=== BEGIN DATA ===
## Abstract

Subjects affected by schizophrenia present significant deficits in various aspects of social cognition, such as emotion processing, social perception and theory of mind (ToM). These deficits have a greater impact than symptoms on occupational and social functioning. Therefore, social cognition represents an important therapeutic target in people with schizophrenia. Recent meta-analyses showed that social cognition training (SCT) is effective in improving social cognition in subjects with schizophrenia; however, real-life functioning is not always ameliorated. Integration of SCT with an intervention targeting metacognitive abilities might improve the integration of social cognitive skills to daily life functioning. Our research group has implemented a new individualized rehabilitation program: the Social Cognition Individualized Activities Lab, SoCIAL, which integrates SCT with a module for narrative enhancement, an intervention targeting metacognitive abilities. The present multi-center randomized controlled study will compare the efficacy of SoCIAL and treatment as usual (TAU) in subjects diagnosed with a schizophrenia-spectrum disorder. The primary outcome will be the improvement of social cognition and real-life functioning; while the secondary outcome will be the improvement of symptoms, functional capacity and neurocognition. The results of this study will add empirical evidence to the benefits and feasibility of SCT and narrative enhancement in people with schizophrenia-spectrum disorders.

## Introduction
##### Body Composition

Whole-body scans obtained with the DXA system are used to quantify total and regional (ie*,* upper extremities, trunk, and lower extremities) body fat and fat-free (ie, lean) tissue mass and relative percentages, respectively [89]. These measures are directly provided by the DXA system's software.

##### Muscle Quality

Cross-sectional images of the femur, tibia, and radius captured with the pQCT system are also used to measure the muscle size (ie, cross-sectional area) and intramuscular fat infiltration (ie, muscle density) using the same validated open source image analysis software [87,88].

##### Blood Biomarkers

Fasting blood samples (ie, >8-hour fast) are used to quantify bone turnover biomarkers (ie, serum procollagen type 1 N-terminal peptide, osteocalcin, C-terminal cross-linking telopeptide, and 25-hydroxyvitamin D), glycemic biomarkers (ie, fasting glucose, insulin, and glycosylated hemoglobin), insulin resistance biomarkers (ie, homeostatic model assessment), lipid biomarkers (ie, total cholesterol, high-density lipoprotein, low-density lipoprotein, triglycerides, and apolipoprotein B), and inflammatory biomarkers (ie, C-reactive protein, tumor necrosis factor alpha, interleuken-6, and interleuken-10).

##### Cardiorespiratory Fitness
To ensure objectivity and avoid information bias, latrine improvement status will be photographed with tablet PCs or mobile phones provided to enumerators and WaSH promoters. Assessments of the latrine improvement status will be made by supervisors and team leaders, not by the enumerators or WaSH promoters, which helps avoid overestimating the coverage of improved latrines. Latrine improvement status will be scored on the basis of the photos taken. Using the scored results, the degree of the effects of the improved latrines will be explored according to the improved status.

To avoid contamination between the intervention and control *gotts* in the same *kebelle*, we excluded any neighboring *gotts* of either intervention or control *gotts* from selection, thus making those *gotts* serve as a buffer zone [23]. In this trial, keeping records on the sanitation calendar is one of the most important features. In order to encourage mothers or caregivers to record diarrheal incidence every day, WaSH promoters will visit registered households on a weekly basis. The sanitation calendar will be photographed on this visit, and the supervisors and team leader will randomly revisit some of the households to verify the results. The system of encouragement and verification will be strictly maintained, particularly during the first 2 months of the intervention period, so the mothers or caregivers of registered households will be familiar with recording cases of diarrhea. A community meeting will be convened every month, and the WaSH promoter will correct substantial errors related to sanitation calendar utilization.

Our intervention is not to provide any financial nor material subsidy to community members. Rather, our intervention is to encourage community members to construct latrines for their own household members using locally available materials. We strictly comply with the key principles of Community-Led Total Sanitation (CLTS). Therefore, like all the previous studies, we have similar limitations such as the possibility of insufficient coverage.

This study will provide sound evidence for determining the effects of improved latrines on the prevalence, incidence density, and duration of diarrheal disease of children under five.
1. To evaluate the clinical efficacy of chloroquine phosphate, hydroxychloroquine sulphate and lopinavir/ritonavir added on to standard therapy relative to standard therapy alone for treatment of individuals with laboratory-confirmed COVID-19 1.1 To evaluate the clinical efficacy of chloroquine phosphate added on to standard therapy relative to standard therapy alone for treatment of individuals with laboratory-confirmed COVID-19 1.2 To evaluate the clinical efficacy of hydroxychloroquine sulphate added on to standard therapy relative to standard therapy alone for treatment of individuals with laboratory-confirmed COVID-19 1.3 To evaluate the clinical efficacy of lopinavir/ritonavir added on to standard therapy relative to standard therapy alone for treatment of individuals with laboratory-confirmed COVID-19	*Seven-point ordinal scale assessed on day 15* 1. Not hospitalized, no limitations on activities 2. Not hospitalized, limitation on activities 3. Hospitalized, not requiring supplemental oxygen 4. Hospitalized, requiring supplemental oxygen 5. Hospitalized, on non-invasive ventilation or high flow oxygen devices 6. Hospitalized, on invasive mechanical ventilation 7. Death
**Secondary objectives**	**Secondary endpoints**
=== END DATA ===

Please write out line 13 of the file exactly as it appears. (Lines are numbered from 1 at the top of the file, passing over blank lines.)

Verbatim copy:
Our intervention is not to provide any financial nor material subsidy to community members. Rather, our intervention is to encourage community members to construct latrines for their own household members using locally available materials. We strictly comply with the key principles of Community-Led Total Sanitation (CLTS). Therefore, like all the previous studies, we have similar limitations such as the possibility of insufficient coverage.